The (Re)Identification of (Collective) Memory, Part II

I pick up today where I left off yesterday.

* * * * *
Across the Ironic Distance: Negotiating the Narrative Gaps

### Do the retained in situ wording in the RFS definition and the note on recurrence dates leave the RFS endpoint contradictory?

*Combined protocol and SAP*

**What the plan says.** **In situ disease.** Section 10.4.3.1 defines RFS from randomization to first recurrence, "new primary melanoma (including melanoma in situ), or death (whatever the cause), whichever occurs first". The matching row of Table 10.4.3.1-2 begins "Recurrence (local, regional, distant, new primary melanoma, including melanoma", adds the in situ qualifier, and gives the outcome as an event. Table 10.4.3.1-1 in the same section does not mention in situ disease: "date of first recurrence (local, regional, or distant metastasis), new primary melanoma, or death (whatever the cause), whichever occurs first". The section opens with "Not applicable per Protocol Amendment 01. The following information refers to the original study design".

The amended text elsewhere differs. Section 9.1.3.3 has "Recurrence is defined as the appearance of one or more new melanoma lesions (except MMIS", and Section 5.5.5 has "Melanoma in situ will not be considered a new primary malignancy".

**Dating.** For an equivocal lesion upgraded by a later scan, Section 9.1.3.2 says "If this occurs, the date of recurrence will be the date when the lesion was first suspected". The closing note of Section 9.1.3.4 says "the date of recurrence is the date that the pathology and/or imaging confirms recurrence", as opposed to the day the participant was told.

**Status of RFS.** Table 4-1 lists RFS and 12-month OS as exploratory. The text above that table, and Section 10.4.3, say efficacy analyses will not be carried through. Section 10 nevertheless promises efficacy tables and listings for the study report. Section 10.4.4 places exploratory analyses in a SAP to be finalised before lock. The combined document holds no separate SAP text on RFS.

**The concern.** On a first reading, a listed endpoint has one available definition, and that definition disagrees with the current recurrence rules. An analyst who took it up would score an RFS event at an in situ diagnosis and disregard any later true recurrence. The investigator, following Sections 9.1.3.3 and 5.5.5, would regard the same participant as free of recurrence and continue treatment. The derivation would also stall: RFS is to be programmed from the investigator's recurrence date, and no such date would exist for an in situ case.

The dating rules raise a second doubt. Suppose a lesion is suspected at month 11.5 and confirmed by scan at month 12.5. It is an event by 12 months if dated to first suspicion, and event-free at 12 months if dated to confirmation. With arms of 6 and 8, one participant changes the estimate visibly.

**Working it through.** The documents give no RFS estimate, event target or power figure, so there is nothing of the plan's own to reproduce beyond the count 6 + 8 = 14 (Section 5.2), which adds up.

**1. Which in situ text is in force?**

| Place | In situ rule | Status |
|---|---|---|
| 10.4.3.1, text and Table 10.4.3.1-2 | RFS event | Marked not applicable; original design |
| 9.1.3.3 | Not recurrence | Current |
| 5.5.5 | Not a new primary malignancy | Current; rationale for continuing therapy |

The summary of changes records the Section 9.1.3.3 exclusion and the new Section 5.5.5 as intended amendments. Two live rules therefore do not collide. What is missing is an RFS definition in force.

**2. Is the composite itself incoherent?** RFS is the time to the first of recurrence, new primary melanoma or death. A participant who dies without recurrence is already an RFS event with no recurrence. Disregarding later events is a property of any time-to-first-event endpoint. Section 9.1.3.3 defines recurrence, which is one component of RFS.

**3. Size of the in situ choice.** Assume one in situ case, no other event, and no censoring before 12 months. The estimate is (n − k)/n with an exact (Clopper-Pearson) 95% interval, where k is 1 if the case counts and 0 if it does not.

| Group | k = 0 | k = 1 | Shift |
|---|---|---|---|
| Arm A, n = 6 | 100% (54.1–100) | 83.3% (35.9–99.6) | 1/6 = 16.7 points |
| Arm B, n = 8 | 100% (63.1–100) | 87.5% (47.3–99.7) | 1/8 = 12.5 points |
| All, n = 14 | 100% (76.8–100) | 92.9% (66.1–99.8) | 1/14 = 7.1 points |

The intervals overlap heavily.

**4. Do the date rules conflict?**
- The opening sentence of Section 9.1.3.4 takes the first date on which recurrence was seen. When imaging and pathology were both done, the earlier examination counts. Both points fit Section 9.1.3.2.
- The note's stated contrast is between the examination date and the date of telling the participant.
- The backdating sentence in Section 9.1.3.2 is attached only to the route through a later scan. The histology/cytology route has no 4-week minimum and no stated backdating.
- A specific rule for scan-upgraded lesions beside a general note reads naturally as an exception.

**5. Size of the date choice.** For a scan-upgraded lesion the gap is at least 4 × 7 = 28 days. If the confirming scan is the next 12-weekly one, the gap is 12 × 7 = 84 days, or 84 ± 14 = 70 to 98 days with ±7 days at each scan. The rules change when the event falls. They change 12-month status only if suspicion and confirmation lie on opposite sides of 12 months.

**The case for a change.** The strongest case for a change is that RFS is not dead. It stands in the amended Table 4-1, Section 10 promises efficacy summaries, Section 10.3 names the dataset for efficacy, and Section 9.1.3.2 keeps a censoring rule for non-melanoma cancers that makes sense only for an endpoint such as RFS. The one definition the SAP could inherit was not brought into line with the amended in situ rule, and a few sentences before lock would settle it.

Each of the ten stories in Where Nothing Is Long Ago deals with the protagonist’s (Budge’s) efforts to negotiate her way into this awareness and through or into some aspect of life in a tight-knit, largely orthodox Mormon community and with the narrator’s attempts to bring order to her younger self’s experience and to mediate between this experience, her continuing participation in/observation of this community, and the reader’s world. The title story–the sequence’s opening narrative–centers on a fictionalized murder over water rights as committed by Brother Tolsen, one of the early twentieth century Danish Mormon village’s most respectable and orthodox men. The story opens with the narrator quoting from something her “mother wrote [her] recently”: “You’ll probably remember Brother Tolsen and that awful thing that happened when you were a little girl.” Then the narrator offers this exposition, “Her fat script traveled the whole way around the photograph and obituary she had clipped from our Mormon newspaper,” and another statement from her mother: “The killing wasn’t even mentioned at his funeral. All the speakers just said what a good man he always was” (3) This interaction between the narrator, her community (through her mother’s “script,” which is “fat” with implications), and her past frames not just the story, prompting wonder over who Brother Tolsen is and what awful thing he may have been involved in, but the entire sequence of stories, episodes that ripple outward from this fundamental interface (between narrator, community, and memory) and that embody the semiotic systems of this community, especially its maintenance and perpetuation through the acts of remembering, including story-telling and ritual. Continue reading “The (Re)Identification of (Collective) Memory, Part II”